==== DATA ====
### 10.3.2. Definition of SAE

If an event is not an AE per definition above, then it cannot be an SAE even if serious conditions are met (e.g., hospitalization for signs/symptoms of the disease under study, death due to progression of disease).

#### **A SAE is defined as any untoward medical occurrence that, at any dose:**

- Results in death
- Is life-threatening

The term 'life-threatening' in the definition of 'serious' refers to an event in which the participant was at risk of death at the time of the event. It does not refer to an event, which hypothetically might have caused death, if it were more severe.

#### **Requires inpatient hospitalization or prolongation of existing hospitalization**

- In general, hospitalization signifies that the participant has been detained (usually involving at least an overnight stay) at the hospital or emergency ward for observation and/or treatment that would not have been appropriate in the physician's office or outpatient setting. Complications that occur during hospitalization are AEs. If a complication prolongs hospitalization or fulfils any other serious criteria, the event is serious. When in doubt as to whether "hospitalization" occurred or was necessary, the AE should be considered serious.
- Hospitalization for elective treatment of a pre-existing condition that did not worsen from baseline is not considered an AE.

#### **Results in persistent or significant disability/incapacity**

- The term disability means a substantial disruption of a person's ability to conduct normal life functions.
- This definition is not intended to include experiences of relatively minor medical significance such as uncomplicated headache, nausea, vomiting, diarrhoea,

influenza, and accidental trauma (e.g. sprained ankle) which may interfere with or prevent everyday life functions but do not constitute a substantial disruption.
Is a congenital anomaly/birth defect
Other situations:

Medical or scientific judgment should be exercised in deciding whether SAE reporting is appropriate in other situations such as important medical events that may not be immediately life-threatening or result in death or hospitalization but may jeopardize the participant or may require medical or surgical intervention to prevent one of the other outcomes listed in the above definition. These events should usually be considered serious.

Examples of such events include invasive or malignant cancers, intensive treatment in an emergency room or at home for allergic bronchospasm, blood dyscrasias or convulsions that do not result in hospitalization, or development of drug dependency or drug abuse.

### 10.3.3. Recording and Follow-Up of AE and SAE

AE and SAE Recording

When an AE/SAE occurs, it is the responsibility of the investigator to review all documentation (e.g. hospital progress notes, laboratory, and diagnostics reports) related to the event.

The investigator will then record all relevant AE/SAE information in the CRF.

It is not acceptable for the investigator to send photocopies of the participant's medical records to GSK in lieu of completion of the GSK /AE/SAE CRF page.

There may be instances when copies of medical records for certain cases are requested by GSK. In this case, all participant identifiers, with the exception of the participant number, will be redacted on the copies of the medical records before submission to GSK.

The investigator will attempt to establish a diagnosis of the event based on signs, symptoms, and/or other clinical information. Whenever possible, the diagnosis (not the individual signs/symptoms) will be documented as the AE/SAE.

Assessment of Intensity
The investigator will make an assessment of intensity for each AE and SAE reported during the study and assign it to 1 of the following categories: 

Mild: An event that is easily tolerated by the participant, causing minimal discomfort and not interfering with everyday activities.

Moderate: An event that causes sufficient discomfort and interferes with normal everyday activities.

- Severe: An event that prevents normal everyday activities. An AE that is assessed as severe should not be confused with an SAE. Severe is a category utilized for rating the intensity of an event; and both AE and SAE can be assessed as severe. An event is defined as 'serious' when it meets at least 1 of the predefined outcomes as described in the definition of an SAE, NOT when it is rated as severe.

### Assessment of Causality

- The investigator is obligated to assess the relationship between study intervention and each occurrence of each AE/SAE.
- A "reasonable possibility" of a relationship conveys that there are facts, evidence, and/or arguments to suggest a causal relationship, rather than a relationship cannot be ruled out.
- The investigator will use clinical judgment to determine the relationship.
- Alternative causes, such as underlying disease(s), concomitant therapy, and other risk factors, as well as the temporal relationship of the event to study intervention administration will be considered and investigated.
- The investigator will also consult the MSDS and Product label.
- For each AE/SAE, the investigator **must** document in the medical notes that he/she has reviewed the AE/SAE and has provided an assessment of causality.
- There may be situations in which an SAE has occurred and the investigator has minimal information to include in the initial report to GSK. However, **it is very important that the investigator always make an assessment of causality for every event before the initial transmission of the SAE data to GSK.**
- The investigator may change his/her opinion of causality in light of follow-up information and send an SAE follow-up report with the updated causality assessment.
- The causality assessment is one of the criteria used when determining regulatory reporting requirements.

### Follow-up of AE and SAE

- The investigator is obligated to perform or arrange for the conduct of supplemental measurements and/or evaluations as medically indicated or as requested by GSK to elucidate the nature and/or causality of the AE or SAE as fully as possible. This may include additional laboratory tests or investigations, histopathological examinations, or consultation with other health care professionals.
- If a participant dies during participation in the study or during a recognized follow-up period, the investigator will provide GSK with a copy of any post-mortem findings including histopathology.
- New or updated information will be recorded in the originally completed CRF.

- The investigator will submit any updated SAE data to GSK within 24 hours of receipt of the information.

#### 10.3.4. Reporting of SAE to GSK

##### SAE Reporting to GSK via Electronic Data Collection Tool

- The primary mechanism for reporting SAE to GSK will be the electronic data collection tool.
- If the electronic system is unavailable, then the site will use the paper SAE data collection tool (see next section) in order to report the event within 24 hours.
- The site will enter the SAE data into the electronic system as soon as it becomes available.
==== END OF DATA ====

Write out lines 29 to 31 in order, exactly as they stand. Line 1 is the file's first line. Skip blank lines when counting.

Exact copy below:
- Severe: An event that prevents normal everyday activities. An AE that is assessed as severe should not be confused with an SAE. Severe is a category utilized for rating the intensity of an event; and both AE and SAE can be assessed as severe. An event is defined as 'serious' when it meets at least 1 of the predefined outcomes as described in the definition of an SAE, NOT when it is rated as severe.

### Assessment of Causality

- The investigator is obligated to assess the relationship between study intervention and each occurrence of each AE/SAE.